It began on Sunday, March 20, when a pastor named Terry Jones burned a Quran at his small church in Florida. To their credit, almost no American media covered the event, and a mere 30 people came to witness it. But Jones broadcast the offensive and asinine event on the Internet — and did so with Arabic subtitles.

To the best of our knowledge, since Sept. 11, 2001, when 19 Muslims murdered 3,000 Americans, not one American out of a population of more than 300 million has publicly burned a Quran. Nevertheless, some Muslims in Afghanistan (and elsewhere) claimed that this one American and this one act, which was condemned by every prominent American of every religion and every political persuasion, was deemed worthy of retribution. And that retribution was the slaughter of as many non-Muslims as they could find.

On April 1, hundreds of enraged Afghan Muslims descended on a United Nations office building in Mazar-i-Sharif and murdered — by beating, stabbing and cutting throats four Nepalese, a Norwegian, a Swede and a Romanian.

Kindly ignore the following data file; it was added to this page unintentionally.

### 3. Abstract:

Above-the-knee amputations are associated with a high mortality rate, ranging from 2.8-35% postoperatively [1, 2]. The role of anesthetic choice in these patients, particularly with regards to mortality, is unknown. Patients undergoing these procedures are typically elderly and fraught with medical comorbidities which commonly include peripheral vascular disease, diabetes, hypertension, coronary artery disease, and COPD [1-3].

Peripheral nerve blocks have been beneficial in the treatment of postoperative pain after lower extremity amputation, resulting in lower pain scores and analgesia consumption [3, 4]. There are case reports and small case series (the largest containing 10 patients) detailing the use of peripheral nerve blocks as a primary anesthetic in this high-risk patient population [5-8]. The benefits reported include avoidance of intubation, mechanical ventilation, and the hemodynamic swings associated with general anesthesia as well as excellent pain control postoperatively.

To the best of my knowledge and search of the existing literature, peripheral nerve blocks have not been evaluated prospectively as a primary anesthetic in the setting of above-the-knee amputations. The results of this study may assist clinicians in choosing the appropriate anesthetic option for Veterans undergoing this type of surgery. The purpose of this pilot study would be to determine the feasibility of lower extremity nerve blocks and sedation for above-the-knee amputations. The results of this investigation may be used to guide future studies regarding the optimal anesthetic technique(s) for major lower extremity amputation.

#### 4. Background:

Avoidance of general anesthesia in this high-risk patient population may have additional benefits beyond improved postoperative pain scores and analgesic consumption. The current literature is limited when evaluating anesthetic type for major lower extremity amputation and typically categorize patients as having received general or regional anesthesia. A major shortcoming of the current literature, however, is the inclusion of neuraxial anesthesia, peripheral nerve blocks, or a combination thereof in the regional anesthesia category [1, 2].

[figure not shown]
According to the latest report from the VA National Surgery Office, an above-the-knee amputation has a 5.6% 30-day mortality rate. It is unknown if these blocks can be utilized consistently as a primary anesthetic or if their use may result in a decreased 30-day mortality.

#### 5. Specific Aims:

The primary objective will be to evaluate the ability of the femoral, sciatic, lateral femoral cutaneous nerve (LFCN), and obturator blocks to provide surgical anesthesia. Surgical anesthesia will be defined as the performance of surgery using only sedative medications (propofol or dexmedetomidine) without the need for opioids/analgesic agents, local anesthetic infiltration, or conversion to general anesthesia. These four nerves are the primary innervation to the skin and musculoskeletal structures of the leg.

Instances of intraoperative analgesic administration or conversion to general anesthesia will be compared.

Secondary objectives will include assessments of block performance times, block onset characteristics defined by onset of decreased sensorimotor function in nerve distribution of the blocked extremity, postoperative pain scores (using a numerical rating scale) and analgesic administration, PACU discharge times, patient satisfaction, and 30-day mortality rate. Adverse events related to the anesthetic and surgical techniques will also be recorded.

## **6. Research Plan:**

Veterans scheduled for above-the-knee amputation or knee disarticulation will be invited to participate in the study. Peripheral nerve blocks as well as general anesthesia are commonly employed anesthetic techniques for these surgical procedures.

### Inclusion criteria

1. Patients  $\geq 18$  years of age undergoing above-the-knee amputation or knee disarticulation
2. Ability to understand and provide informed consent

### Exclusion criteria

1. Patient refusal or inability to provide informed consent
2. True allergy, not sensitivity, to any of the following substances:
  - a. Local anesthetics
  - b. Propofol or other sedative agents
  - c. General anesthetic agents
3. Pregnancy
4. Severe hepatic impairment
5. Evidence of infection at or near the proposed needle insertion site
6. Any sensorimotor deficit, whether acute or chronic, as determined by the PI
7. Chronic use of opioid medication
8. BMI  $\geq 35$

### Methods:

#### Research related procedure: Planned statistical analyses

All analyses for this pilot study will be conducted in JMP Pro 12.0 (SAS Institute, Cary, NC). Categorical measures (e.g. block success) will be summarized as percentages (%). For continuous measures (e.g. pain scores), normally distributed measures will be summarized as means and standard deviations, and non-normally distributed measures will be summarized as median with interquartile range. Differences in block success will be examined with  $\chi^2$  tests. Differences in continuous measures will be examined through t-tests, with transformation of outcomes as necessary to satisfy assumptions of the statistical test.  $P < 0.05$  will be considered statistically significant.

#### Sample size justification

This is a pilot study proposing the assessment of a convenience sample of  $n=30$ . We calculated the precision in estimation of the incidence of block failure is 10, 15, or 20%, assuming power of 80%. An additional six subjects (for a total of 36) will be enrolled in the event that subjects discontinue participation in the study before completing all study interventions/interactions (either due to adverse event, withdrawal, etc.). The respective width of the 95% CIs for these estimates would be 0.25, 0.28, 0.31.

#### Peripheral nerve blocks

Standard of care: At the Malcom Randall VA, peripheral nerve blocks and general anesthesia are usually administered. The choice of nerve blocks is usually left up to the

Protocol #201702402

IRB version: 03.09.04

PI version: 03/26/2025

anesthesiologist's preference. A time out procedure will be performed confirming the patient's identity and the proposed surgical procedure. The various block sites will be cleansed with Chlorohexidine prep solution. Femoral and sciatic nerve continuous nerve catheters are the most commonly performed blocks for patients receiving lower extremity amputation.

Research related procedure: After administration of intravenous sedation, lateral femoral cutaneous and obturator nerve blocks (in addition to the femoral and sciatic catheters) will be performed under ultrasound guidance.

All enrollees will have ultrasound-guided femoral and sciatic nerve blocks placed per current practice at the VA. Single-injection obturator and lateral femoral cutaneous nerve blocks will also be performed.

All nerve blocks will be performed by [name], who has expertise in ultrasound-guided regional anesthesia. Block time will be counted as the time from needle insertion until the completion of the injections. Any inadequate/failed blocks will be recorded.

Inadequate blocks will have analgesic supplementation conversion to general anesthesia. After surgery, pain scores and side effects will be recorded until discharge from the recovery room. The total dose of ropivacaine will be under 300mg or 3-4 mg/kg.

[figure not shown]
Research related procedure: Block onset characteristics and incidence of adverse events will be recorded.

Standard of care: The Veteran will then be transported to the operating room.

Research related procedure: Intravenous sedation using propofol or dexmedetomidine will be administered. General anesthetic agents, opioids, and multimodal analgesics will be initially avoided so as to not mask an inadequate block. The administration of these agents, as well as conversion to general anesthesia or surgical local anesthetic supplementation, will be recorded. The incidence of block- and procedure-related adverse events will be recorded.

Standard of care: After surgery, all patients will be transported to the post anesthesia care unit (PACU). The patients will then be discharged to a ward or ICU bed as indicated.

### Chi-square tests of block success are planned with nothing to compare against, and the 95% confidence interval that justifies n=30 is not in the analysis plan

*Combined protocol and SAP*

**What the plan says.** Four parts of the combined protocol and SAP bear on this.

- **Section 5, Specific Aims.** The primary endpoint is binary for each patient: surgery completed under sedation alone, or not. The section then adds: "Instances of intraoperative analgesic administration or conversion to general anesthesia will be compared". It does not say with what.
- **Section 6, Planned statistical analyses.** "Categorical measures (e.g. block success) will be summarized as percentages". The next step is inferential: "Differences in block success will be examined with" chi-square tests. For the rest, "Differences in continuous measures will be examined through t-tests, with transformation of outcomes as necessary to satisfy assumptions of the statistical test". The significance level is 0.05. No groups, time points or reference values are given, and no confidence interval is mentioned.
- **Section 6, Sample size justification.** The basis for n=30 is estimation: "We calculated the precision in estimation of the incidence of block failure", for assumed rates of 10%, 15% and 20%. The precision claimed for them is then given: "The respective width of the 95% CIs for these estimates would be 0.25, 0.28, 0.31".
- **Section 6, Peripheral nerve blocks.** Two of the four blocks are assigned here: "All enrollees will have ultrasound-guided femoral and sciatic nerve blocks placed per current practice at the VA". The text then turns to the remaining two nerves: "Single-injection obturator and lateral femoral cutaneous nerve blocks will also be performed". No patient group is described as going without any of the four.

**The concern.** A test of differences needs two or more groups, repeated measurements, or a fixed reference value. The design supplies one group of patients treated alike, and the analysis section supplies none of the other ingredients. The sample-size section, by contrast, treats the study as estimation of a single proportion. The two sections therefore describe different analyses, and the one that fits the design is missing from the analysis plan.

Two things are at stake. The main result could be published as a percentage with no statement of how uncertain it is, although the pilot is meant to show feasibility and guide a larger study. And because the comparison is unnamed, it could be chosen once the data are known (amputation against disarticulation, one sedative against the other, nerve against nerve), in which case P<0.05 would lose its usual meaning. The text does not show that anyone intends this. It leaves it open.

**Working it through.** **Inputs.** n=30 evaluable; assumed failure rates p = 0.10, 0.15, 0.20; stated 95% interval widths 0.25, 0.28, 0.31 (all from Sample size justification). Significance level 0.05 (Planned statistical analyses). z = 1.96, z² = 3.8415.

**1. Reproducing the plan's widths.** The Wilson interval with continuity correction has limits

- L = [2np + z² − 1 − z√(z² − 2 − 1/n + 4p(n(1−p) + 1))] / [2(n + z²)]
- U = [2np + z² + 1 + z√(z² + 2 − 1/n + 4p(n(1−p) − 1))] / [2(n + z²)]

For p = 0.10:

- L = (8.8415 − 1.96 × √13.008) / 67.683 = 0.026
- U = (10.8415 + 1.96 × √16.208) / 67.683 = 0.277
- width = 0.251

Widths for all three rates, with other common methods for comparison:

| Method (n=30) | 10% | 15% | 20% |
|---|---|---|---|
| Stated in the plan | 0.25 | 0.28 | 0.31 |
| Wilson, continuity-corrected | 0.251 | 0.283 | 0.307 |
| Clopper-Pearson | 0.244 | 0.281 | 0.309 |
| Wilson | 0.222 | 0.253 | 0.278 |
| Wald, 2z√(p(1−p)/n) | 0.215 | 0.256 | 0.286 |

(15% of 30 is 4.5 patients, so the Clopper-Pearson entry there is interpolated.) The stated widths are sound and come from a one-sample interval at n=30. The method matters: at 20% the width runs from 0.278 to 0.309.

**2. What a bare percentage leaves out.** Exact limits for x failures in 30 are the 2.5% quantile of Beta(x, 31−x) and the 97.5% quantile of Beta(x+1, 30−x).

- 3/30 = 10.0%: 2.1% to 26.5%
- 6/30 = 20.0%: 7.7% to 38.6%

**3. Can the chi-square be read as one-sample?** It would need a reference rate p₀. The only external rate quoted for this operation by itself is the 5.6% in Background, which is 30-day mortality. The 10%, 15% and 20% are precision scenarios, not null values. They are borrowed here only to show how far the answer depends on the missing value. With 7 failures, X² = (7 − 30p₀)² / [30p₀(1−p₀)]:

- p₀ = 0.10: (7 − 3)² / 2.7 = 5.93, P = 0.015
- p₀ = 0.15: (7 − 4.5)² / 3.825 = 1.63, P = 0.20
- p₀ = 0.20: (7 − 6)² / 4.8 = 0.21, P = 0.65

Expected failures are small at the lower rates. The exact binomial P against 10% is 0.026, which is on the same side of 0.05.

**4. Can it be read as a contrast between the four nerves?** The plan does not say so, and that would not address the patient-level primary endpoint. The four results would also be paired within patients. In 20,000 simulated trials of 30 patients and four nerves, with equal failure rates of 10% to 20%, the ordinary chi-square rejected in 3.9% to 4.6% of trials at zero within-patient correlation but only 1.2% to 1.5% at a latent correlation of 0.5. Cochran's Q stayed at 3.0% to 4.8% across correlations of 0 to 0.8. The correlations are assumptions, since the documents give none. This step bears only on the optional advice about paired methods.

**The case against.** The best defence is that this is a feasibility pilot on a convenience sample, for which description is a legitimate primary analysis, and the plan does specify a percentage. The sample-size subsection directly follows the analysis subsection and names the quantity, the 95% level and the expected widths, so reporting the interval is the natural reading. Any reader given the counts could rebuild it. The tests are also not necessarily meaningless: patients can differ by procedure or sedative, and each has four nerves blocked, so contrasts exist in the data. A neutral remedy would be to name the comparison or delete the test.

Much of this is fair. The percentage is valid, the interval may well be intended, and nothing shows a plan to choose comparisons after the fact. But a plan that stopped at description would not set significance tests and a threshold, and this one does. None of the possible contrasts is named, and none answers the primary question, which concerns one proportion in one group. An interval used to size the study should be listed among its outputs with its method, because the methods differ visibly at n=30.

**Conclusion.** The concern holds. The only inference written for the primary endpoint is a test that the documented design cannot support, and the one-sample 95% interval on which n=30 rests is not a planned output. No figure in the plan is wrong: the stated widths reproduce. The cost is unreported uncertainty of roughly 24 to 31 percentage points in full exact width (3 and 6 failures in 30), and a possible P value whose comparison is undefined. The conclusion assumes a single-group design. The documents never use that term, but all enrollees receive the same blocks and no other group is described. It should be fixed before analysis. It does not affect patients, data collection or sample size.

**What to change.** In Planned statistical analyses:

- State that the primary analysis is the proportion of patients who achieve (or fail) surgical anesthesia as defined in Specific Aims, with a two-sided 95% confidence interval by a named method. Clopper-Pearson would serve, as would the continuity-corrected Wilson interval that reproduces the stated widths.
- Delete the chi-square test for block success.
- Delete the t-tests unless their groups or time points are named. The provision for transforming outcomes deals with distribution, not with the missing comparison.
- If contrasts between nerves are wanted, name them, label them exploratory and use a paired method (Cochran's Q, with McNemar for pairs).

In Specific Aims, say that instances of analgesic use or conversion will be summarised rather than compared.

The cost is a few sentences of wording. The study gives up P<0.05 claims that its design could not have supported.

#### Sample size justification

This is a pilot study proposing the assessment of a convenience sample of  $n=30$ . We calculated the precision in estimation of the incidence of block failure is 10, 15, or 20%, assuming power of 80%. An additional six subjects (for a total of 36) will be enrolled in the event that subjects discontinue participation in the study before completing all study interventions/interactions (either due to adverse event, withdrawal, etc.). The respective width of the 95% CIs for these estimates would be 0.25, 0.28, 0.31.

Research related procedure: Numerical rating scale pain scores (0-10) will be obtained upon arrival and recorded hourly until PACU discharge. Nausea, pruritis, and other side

It is worth reflecting on this massacre.

Let us remind ourselves about the mindset of those Muslims and of any Muslims who agree with them. To these people, murdering any non-Muslims they can find is a just and Islamic response to the burning of a Quran.

This is important to note because it gives one a clearer picture of the type of the person the Islamist is. We have here a level of moral primitiveness unknown elsewhere in the human race. There are bad people in every religion, in every country and in every group. But we do not know of any group, let alone millions of people, who believe that murder is a proper response to an affront to their religion (or to their country or to their ethnic group).